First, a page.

Everyone likes a bit of inflation. It oils the wheels of the economy. Even the freshest of freshwater economists tend to concede that modest increases in the money supply are not only healthy but are an inevitable by-product of growth.
And inflation (or reflation) is surely somewhat desirable if a market has been through a painful period of deflation. A market such as, for instance, the UK media sector. After all, another brutally deflationary year like 2009 and it probably wouldn't exist at all. And then where would we all be?
Almost inevitably, however, inflation (even modest inflation) tends to bring its own irritations - as, indeed, we've seen on and off recently as parts of the market, notably the television business, not only thaw out but start to exhibit the odd hot spot. Irritations that aren't exactly soothed by the fact that some media agencies won business last year on highly ambitious value-delivery guarantees.
You can argue that advertisers were just as stupid in accepting fantasy promises as the agencies concerned were in making them. But that's all somewhat academic now. There's anecdotal evidence that delivery problems are being exacerbated by inflation - and this is beginning to cause serious strains in relationships (largely between agencies and clients but also between agencies and media owners).
Something surely has to give. Media owners, for instance, could be more public spirited and begin dropping their prices again. Alternatively, advertisers could ignore the promises they've been made. Or reset the clock to year zero and put business up for pitch again.
One way or another - are we facing serious turbulence ahead? Nick Manning, the chief operating officer of Ebiquity, admits he can see some worrying signs out there. He explains: "Inflation is a problem in that it's much higher than anyone expected. Some agency promises - not just ones made on fixed pricing - are just not achievable this year.
"So inflation has just made that situation worse. Consolidation (on the media sales front) makes it even harder because there are fewer weak points. So what we've been seeing is a widening spread of value delivery (to clients). I don't think the current situation will lead to another round of pitches next year - but it's going to be a time for people to hold their nerve."
Chris Locke, the Starcom MediaVest Group trading director, argues that, where most clients are concerned, we can decouple the issues of inflation and pitch guarantees.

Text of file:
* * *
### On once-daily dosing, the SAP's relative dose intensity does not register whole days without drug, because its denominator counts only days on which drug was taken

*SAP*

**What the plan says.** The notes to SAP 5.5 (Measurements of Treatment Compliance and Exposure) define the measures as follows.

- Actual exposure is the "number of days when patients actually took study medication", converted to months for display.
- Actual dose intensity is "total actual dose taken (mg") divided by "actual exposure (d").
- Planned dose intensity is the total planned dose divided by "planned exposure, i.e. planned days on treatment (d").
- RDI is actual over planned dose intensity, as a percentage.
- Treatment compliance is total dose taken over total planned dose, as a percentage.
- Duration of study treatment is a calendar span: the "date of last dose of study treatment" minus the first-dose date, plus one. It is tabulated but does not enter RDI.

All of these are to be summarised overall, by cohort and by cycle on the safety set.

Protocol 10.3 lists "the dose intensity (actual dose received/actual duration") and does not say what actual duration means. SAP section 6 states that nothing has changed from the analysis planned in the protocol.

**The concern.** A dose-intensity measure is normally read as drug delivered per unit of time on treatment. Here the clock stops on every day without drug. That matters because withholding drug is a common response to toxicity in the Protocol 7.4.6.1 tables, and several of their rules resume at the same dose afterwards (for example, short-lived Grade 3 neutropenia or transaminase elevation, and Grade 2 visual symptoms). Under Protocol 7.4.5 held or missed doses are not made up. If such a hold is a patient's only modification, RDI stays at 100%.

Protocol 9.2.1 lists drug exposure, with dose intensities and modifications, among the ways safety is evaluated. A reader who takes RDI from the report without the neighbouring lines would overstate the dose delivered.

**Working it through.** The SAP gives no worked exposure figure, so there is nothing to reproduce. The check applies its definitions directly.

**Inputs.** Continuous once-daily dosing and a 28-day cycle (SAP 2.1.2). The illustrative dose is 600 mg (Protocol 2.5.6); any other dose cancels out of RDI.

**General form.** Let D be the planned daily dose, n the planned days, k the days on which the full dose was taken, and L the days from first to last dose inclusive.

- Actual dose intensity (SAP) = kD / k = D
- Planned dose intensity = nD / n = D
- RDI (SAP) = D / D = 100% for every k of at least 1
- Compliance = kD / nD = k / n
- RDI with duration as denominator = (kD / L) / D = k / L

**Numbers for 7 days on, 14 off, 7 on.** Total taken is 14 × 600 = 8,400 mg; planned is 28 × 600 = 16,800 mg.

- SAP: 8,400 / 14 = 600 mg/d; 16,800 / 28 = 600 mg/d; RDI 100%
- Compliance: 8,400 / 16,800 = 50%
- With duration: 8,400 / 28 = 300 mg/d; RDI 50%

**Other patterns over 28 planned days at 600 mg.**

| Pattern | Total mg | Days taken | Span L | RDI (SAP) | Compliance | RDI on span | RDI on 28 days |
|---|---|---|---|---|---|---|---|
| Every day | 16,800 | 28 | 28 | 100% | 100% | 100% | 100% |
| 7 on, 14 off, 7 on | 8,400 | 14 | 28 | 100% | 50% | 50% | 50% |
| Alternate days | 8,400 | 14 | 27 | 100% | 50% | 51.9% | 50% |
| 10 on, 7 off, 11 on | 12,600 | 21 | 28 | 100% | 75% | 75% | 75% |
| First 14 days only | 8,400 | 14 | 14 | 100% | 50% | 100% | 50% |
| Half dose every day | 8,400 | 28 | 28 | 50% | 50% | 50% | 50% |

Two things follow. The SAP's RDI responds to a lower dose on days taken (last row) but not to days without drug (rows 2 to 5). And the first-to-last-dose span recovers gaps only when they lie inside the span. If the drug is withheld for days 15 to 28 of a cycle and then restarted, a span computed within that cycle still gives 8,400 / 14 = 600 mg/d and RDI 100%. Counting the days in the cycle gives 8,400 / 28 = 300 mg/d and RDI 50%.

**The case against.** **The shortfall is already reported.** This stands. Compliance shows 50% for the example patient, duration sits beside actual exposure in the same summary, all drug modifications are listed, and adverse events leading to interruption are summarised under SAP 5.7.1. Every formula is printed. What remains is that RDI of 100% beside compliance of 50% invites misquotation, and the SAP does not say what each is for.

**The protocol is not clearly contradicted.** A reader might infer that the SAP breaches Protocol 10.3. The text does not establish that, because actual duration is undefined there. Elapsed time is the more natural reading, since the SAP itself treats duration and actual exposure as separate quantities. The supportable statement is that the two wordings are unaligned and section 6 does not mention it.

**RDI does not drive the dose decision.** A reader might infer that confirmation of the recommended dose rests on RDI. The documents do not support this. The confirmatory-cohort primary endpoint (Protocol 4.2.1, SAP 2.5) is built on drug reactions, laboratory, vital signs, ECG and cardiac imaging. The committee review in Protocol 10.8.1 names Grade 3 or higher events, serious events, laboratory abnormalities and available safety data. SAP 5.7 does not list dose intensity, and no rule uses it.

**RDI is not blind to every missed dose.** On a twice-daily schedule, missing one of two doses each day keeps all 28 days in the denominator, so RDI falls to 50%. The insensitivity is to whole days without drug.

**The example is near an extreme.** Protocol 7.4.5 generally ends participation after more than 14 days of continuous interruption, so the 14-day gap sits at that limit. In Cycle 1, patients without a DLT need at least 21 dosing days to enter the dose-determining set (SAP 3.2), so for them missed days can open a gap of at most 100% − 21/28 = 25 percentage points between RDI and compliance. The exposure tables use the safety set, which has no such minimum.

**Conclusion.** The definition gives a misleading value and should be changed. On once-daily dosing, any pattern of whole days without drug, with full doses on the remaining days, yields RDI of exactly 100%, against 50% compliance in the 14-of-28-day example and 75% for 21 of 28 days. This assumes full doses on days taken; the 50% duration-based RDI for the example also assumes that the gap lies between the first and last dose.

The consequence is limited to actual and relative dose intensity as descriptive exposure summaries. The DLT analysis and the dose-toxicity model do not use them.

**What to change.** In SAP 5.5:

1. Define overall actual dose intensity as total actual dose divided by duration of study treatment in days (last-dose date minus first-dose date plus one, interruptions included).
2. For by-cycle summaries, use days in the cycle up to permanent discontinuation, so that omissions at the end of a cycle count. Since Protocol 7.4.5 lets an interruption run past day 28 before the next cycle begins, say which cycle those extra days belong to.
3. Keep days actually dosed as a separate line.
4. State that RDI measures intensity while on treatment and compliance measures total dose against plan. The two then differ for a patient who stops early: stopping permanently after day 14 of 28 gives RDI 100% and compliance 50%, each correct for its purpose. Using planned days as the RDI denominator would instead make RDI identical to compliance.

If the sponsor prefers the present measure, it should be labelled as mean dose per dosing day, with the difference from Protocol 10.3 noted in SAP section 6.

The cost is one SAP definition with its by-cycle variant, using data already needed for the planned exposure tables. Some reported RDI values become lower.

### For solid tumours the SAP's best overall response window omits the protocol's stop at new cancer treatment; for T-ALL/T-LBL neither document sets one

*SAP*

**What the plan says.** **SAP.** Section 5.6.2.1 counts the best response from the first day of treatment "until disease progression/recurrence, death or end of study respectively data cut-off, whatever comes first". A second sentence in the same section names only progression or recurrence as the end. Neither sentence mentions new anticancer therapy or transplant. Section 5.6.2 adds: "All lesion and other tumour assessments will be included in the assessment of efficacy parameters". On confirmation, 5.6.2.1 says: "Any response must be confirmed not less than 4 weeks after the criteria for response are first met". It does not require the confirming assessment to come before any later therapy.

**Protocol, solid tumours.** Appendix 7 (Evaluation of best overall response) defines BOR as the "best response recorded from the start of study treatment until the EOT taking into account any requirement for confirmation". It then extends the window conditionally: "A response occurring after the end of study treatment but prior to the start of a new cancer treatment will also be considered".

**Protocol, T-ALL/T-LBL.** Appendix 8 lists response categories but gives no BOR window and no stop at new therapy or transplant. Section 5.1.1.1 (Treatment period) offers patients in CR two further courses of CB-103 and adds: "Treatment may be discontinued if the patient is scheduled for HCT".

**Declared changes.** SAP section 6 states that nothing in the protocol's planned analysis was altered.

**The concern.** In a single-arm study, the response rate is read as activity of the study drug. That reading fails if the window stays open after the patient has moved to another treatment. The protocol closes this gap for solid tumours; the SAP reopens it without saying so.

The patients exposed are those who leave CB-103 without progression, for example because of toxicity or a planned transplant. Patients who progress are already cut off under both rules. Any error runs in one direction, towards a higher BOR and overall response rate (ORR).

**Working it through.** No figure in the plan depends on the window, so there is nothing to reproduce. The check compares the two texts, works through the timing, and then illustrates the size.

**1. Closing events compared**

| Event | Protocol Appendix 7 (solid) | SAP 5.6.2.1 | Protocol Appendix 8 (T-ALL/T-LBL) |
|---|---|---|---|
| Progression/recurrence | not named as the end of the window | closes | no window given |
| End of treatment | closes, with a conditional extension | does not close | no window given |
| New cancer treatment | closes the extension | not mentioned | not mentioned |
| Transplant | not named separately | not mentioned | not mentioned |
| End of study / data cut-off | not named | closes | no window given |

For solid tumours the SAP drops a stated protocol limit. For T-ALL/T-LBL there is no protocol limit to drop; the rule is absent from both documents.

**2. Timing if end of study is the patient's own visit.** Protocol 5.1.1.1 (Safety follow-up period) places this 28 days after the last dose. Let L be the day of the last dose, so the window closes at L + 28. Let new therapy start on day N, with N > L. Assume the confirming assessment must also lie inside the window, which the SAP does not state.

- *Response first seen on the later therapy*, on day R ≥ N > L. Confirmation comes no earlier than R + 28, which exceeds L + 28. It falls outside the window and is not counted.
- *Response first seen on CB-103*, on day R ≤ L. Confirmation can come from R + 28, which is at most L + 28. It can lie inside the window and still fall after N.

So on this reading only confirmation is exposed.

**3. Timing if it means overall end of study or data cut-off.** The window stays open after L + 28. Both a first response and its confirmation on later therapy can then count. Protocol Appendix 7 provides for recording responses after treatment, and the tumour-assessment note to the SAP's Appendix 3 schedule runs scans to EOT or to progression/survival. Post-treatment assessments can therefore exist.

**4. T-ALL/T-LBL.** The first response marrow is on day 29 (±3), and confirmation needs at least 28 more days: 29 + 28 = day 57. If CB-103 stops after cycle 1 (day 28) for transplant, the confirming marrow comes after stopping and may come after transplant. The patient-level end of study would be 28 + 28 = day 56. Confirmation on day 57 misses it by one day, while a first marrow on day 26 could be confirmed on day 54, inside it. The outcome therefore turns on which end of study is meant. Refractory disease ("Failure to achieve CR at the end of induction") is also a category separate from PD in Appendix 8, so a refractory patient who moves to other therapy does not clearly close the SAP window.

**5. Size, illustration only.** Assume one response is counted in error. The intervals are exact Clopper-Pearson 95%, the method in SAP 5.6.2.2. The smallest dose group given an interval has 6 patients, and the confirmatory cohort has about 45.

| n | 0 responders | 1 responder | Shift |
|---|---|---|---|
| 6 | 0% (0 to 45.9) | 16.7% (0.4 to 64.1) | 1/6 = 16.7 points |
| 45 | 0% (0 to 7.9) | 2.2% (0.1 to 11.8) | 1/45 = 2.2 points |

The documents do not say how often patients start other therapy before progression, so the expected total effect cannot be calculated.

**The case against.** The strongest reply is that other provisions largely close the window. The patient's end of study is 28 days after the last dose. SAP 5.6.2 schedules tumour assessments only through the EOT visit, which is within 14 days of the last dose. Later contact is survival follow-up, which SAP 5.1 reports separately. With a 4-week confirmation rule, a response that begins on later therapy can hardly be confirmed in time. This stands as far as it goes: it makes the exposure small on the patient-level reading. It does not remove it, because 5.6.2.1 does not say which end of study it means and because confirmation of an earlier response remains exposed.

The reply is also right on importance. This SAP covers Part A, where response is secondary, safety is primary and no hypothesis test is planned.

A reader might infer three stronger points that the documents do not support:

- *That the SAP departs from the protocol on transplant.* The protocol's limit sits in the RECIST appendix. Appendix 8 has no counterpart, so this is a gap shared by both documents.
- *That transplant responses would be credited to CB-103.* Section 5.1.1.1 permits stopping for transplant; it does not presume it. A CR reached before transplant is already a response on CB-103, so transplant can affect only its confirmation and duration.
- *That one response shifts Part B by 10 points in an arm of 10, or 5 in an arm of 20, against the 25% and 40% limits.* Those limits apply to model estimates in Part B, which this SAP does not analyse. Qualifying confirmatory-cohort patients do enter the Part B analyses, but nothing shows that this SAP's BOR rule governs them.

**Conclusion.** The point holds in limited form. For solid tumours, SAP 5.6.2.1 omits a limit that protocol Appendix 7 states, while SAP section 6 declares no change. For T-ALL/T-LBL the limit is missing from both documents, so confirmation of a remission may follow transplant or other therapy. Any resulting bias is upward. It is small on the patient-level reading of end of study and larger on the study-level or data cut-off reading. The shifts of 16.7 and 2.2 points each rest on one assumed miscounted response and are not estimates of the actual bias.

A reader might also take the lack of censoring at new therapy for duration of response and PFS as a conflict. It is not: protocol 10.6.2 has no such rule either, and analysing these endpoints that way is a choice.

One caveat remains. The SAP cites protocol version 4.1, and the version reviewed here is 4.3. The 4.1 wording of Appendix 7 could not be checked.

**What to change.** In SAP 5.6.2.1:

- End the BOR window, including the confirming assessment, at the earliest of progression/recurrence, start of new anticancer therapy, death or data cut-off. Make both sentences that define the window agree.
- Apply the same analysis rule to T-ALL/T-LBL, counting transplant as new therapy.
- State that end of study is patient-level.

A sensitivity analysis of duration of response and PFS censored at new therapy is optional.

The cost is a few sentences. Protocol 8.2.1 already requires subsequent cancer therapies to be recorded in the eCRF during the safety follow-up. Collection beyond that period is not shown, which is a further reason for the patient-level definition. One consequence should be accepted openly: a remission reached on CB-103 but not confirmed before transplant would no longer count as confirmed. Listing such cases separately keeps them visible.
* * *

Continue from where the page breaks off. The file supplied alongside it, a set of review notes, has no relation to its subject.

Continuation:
He explains: "Unless you have a deal guaranteeing zero inflation - and there are one or two of those around - then it's the same for everyone. If the market is suddenly up 26 per cent (year on year) as it was in May, then there's nothing anyone can do about it. They might be missing ratings versus the plan - but then predicting the future is never easy. Some agencies are better than others at keeping their clients informed about what is happening in the market. And some are better than others at offering them possible solutions. But I think it's clear that everyone continues to recognise the strength of TV - and they want to be there. So my view is that, by and large, the market continues to be well-managed. There's nothing new here."
And what of media owners? Are they caught in the crossfire here? Not really, Neil Jones, the director of commercial strategy at News International, says. He states: "Yes, media agencies made some crazy price guarantees last year. In the past, agencies have always counted on there being a certain amount of wiggle room. These days, though, procurement people are more savvy when it comes to getting agencies to deliver. So the wiggle room is smaller. We accept that, from a media agency perspective, new business is the engine that keeps the market running, so there is always going to be a certain element of cat and mouse involved."
Andy Pearch, a director of MediaSense, points out that, although TV inflation has been reaching double figures this year, 2010 will almost certainly be the third-cheapest year in the last decade. And we all knew that we'd see inflation this year - because 2009 was so grim.
He concludes: "Big inflationary headaches may yet lie around the corner, initially on the supply-side. But at MediaSense, we are developing with our clients an altogether more strategic approach, refocusing on productivity over unit cost, replacing inadequate and often retrospective performance metrics with more relevant and current ones. In other words, clients are spending more time managing and anticipating and less on process and retrospection."
YES - Nick Manning, chief operating officer, Ebiquity
"Some agency guarantees last year were always going to be difficult to deliver - but the current market has made it even less likely. It's easier to meet an ambitious deal in a declining market than in a rising one."
NO - Chris Locke, trading director, SMG
"Yes, there were agencies that made suicidal offers last year - but inflation doesn't really make those deals any easier or harder to achieve. The sector in which inflation is most marked - TV - trades off a floating price system."
MAYBE - Neil Jones, director of commercial strategy, NI
"Have agencies over-promised? Yes. Is inflation a factor too? Yes. But is it a problem that's going to go away? I think it has always been with us. There's always cat and mouse in this business."
NO - Andy Pearch, director, MediaSense
"The bounce-back from last year's nadir was predictable, so inflation should have been manageable. There are tactical ways to contain media inflation. Smarter clients also insist on better market intelligence, developing contingency plans pre-laydown and flexing the agency trading account in their favour."
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